What are the life stage changes in hormone balance that may negatively affect your oral health? And what warning signs can you look for?
Although Women tend to take better care of their teeth than do men, they do not have significantly better oral health than men do. In fact, women account for about 75% of office visits for periodontal care. Part of the unique challenge for women is that hormonal changes cause changes in oral health “ directly affecting gum tissue and bone health, and often causing a host of uncomfortable symptoms.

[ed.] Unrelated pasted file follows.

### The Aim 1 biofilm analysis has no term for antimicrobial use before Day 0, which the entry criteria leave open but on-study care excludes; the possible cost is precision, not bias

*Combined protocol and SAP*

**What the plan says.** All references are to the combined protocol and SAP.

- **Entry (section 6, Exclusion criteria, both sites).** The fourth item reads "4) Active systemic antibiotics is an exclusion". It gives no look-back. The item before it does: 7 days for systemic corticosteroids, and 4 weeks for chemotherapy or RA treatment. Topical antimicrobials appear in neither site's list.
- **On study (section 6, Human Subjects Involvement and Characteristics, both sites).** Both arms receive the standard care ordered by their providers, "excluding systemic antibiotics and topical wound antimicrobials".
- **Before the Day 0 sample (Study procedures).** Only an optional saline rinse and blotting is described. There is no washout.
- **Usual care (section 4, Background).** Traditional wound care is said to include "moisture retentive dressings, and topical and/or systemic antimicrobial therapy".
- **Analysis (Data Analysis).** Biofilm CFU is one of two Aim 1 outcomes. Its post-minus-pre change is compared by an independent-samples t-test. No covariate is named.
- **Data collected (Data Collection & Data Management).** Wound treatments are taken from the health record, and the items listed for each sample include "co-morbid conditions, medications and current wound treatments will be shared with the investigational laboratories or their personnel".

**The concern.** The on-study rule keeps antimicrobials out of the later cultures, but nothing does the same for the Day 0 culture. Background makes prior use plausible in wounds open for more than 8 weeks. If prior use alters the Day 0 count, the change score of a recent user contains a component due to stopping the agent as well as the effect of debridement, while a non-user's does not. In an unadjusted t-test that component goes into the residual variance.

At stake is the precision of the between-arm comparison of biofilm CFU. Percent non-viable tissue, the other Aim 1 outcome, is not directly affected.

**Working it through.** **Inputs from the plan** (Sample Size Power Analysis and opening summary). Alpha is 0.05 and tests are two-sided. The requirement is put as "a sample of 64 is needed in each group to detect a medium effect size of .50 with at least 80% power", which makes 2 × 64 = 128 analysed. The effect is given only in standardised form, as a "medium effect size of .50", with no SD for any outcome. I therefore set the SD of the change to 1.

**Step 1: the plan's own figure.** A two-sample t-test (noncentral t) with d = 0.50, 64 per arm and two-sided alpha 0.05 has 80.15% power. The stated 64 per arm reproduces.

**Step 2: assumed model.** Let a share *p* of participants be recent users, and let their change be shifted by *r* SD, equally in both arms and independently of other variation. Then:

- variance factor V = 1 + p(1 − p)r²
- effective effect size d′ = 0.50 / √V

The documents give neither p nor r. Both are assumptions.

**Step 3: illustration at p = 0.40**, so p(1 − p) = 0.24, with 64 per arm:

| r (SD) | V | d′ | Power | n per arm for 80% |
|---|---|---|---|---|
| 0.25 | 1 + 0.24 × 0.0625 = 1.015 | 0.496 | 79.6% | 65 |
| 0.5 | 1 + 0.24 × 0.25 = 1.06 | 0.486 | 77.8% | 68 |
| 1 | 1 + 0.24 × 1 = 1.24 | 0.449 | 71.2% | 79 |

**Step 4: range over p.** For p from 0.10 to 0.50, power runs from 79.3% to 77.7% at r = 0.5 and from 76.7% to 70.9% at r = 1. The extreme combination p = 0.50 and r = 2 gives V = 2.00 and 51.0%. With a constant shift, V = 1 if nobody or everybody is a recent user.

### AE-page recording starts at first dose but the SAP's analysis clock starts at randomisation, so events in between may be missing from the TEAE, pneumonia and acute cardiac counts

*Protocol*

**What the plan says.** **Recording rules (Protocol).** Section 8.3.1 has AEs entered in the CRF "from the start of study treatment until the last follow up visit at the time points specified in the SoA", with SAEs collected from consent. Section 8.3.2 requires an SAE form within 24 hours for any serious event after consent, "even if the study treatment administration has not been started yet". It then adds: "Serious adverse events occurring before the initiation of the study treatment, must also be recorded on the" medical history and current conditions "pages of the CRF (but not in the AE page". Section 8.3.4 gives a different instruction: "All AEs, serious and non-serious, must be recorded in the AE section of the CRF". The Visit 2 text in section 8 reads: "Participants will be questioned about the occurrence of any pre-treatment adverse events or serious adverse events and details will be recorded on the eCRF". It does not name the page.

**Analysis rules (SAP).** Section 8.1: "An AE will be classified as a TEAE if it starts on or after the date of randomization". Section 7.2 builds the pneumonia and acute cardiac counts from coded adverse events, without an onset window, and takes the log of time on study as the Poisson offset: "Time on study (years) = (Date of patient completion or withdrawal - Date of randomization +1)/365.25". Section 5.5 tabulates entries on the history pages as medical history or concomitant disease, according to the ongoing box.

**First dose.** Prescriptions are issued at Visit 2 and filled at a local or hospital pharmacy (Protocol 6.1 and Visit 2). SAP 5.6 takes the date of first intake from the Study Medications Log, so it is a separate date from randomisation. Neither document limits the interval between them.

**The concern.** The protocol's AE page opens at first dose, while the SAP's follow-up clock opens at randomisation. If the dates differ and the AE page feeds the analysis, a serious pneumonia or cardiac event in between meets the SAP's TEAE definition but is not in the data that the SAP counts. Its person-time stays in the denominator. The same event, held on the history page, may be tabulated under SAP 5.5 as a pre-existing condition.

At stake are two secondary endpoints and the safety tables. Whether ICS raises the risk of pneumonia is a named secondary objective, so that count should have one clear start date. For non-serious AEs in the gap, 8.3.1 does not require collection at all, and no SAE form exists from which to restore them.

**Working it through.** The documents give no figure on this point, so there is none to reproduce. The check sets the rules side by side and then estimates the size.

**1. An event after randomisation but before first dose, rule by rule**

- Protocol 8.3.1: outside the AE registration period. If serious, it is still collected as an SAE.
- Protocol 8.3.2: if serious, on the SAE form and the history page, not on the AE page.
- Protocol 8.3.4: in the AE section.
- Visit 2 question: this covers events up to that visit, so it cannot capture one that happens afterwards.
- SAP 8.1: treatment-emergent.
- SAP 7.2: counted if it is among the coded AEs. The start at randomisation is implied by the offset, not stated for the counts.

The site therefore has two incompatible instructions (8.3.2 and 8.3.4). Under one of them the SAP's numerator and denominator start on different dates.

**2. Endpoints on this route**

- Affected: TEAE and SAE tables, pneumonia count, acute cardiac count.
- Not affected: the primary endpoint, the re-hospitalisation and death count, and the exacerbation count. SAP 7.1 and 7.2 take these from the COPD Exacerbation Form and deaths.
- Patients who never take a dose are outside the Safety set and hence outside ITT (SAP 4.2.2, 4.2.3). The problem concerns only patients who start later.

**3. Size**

In my practice, I’ve had the privilege of helping many women achieve and maintain not only overall dental health but also relief from the oral symptoms that hormonal fluctuations can bring on.
During puberty, an increase in progesterone and estrogen causes more blood circulation to the gums, which may swell and bleed even though you brush and floss regularly at home. Gum tissue becomes far more sensitive at this time, more tender, and easier to irritate. This increased irritation tends to go away as puberty progresses; however, your dentist can certainly help if symptoms become bothersome at this time.